Two dogs, new tricks: A two-rover mission simulation using K9 and FIDO at Black Rock Summit, Nevada



[1] An experiment illustrating two rovers cooperatively exploring a field site was performed at Black Rock Summit, Nevada, in May 2000. The rovers FIDO and K9 are mechanically identical prototype planetary rovers designed at the Jet Propulsion Laboratory. FIDO carried high-resolution false-color infrared and low-resolution monochrome stereo cameras and an infrared point spectrometer on a mast-mounted pointable platform, a manipulator arm equipped with a color microscopic imager, and a coring drill for sample collection. K9 carried on a mast-mounted pointable platform high-resolution color and low-resolution monochrome stereo cameras, and a Laser Induced Breakdown Spectrometer for standoff elemental analysis. A team located at Jet Propulsion Laboratory commanded the two rovers for 3 days. K9 obtained stereo images of targets, and three-dimensional models were constructed to determine the best locations for FIDO to obtain core samples. A drilling target was selected 1.5 m from the starting position of FIDO. Six command cycles and 2 m of traversing were required for FIDO to reach, drill into, and place an instrument on the target. K9 required 11 command cycles to traverse 60 m and obtain full-coverage stereo images of two rock targets along its route. Virtual reality-based visualization software called Viz provided situational awareness of the environment for both rovers. Commands to K9 were planned using Viz, resulting in improved rover performance. The results show that two rovers can be used synergistically to achieve science goals, but further testing is needed to completely explore the value of two-rover missions.

1. Introduction

[2] Rovers represent an important capability for Martian surface exploration. The Pathfinder mission first demonstrated the practical benefits of rovers on Mars [Rover Team, 1997; Golombek et al., 1997, 1999; Moore et al., 1999]. The Pathfinder Sojourner rover traversed about 90 m while analyzing a variety of rocks and soils as well as performing experiments to determine the material properties of the Martian surface. The Mars Surveyor program is planning a series of rover missions designed for in situ exploration culminating with the eventual return of Martian samples to Earth. This program will employ capable rovers carrying sophisticated science payloads. The next rover mission, called the Mars Exploration Rover, or MER, is currently under development. Two rovers, each carrying a suite of instruments called the Athena payload [Squyres et al., 1999, 2001], will be launched to different landing sites in 2003. The expected operational lifetime of these rovers (nominally 90 Mars sols) is comparable to the duration of the Pathfinder mission, but the rovers must each traverse 1 km or more, or 10 times farther than the Sojourner rover. Missions beyond 2003 are planned with 10–100 km traverse range, while still having similar constraints on mission duration. To achieve these increases in traverse distance, and to maximize scientific return, scientists and mission planners need adequate capability for accurately controlling the robots and easily interpreting the rover-based observations. The interaction between rover operations and science teams that must plan these activities is another crucial element. Methods must be found to involve scientists effectively in the daily planning process and to keep complex operations moving smoothly and efficiently over many months.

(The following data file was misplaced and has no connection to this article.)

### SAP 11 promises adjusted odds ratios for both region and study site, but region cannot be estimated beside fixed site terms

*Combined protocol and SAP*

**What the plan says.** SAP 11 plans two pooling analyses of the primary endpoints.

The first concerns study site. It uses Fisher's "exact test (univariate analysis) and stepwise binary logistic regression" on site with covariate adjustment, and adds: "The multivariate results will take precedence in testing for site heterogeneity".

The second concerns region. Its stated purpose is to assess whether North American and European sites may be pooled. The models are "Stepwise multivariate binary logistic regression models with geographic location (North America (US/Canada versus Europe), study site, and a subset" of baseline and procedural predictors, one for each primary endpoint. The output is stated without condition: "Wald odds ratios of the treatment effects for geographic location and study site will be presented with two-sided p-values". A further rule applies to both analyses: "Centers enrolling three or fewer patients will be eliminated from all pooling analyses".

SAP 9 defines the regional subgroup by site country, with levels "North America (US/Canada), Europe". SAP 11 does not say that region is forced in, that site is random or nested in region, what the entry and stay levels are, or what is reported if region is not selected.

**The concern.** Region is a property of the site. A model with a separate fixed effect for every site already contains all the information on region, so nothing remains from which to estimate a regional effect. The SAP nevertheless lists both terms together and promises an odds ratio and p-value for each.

[3] Mission simulations using instrumented rovers in terrestrial field sites can provide the experience needed to design mission operations and science analysis methods critical to performing effective exploration of Mars [Committee on Lunar and Planetary Exploration (COMPLEX), 1999]. Mission simulations at terrestrial field sites are a cost-effective way to expose a broad segment of the science community to the experience of rover operations. They are also an important element in training science and operations teams to perform accurately and efficiently. The accuracy of science interpretations based on rover-derived data can be evaluated with ground truth from the field, thereby enhancing their training potential. The most robust approach is to closely simulate a rover mission on Mars with science teams using only observations of equivalent quality to those obtainable from actual Mars missions. Field experiments along these lines have previously been performed using the Russian-developed Marsokhod rover [Greeley et al., 1994; Stoker, 1998; Christian et al., 1997, Stoker et al., 2001], the FIDO rover developed at the Jet Propulsion Laboratory [Arvidson et al., 2000, 2002], and the Nomad rover developed by Carnegie Mellon University [Cabrol et al., 2001a, 2001b].